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Using Technology to Remain Financially Fit
If you’re interested in trying new bank technology but you’re not sure what’s available, FDIC Consumer News offers this overview of some current services, many of them free.
Personal financial management and budgeting: Financial planning tools, often referred to as personal financial management software, can include electronic check registers on your home computer (which many consumers will find much easier to use and balance than an old-fashioned paper check register) and “companion applications” for your smartphone that allow you to access your electronic check register wherever you are.
Mobile banking services go one step further by allowing you to access your account from anywhere using a smartphone, “tablet” computer or other device. An estimated 30 million Americans currently manage their finances using mobile devices.
“Mobile banking services can be very helpful if you are in a store contemplating a major purchase and need to know whether you have enough money in your account to cover the cost,” said Jeff Kopchik, a Senior Policy Analyst with the FDIC’s Technology Supervision Branch. “If your balance is low, you can use your mobile device to transfer funds from your savings account into your checking account to cover the purchase.” But remember that the available balance shown in online banking may be less than you have to spend if any checks or other transactions have not yet been posted to your account.
Your bank also may offer free online budgeting tools that can help you track your spending by category, monitor investments and meet your savings goals. Some of them offer retirement planning advice and calculators to help you figure out such things as whether you should refinance your mortgage or how much you need to be saving for retirement every month.
While not directly related to banking and not a new service, many consumers may wish to consider using tax-preparation software that can make preparing federal and state income tax returns easy and much less expensive than using a paid preparer.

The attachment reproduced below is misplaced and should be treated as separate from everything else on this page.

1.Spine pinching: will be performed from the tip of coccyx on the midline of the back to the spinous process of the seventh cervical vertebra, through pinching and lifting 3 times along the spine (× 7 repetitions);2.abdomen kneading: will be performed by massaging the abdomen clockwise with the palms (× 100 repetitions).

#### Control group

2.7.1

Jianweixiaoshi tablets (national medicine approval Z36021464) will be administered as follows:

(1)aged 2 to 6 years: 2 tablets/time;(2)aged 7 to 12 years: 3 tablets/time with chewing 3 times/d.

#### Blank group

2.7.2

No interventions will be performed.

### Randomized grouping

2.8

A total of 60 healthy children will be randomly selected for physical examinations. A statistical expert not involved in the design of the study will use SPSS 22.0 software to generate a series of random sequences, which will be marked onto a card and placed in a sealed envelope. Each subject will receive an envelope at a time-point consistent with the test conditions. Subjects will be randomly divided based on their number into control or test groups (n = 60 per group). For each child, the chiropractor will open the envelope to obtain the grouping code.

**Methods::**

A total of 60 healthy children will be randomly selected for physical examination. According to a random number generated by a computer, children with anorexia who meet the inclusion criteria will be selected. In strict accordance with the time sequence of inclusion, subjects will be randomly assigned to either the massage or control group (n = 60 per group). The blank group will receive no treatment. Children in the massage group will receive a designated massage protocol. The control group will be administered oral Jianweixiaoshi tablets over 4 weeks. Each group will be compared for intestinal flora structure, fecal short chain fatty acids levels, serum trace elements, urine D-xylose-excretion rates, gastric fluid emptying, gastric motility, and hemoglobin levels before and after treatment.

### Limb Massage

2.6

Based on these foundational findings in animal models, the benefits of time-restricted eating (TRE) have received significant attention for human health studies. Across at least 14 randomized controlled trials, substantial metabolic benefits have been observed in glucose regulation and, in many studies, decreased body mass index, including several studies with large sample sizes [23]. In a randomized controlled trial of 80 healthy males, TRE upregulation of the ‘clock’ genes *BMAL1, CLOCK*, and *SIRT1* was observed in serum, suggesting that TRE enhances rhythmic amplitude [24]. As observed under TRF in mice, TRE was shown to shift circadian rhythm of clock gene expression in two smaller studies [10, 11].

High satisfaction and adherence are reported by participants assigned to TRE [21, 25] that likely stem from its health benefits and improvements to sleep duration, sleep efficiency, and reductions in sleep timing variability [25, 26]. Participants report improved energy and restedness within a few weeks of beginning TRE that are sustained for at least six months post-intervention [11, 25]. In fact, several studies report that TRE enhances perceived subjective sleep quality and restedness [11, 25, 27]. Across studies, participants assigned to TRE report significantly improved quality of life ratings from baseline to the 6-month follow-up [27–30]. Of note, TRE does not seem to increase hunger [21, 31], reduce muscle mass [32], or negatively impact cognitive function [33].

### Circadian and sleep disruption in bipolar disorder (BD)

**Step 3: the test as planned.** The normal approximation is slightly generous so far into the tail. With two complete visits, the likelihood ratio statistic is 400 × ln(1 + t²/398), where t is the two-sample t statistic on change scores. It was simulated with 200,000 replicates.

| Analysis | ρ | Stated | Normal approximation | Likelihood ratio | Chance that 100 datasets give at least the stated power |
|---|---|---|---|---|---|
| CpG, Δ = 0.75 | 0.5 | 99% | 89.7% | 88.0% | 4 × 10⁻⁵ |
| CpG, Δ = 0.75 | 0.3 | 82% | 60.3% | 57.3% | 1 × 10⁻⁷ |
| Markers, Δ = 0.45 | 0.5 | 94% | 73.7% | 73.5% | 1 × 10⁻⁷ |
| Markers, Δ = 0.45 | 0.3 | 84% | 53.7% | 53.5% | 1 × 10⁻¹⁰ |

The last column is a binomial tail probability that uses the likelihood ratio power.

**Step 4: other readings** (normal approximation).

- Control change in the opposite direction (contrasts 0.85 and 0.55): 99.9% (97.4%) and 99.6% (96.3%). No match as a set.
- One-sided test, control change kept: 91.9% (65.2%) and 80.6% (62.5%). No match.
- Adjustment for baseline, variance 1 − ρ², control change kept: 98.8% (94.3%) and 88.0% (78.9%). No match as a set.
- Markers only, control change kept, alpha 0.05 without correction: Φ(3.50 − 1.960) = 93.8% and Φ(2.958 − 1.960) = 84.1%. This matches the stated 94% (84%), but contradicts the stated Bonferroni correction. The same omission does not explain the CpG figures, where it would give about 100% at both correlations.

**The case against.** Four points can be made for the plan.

Depositing checks using your smartphone or other mobile device: Many banks have rolled out a “remote deposit capture” (RDC) feature that allows customers to take a picture of a check with their mobile phone and deposit that check electronically, without visiting a branch or using an ATM. This service is becoming popular, especially among customers who don’t live or work close to a bank branch. “Mobile RDC can provide convenience to a variety of consumers, from young people to senior citizens,” noted Elizabeth Khalil, a Senior Policy Analyst in the FDIC’s Division of Depositor and Consumer Protection.
If you use mobile RDC, carefully keep track of the checks you deposit. For instance, you can write the date you deposited the item on the front of the paper check and hold onto it until the check has cleared and the money is in your account. Then you can destroy the check, preferably using a high-quality paper shredder. Contact your bank with any questions.
Account alerts: Most mobile banking systems will allow you to sign up to get text messages on your mobile phone or e-mails if your account balance drops below a set dollar amount, which can help ensure that you don’t overdraw your account. You may be able to receive text alerts if your bank observes “suspicious” — potentially fraudulent — transactions involving your account. Another possibility may be to get a notice of a certificate of deposit about to mature. “Mobile account alerts are probably the easiest and most effective way to monitor what is going on with your checking account in real time,” suggested Kopchik.
Mobile bill paying: Most mobile banking services allow consumers to pay companies that already have been added to their “approved list” on their bank’s online banking Web site. However, if you want to make bill payment even easier, some banks allow customers to use their mobile phone to take a picture of a paper bill from any merchant (provided the bill shows the company’s name and certain other information) and then click the “pay” button. “This new service eliminates the need for you to enter merchant payment information into your bank’s bill-payment service. Your bank will take care of that automatically,” said Khalil.
As with any mobile banking service, always check with your bank before signing up to make sure you know about any fees or other key terms.
“Loyalty” discount programs with retailers: These are new and not in widespread use, but here’s one example. You may be able to give your bank permission to analyze your debit and credit card transaction records and automatically arrange for some of your favorite retailers to send electronic coupons or other special offers to your home computer or mobile banking device. Some mobile payment programs that utilize a “mobile wallet” (an application that can be loaded onto your mobile phone) will enable specific merchants to send discount offers directly to your phone as you are walking by their store. Keep in mind that if you sign up for these programs you will have to share information about your buying habits with merchants or other third parties.
Finally, when using any mobile financial service, keep privacy and security issues in mind. “For one thing, mobile phones are much easier to lose or misplace than a desktop computer, so make sure that you keep track of your mobile phone and password-protect it,” Kopchik advised.
For more tips on staying safe when using mobile banking, see the Winter 2012/2013 FDIC Consumer News (www.fdic.gov/consumers/consumer/news/cnwin1213/mobilebanking.html).
Last Updated 6/13/2014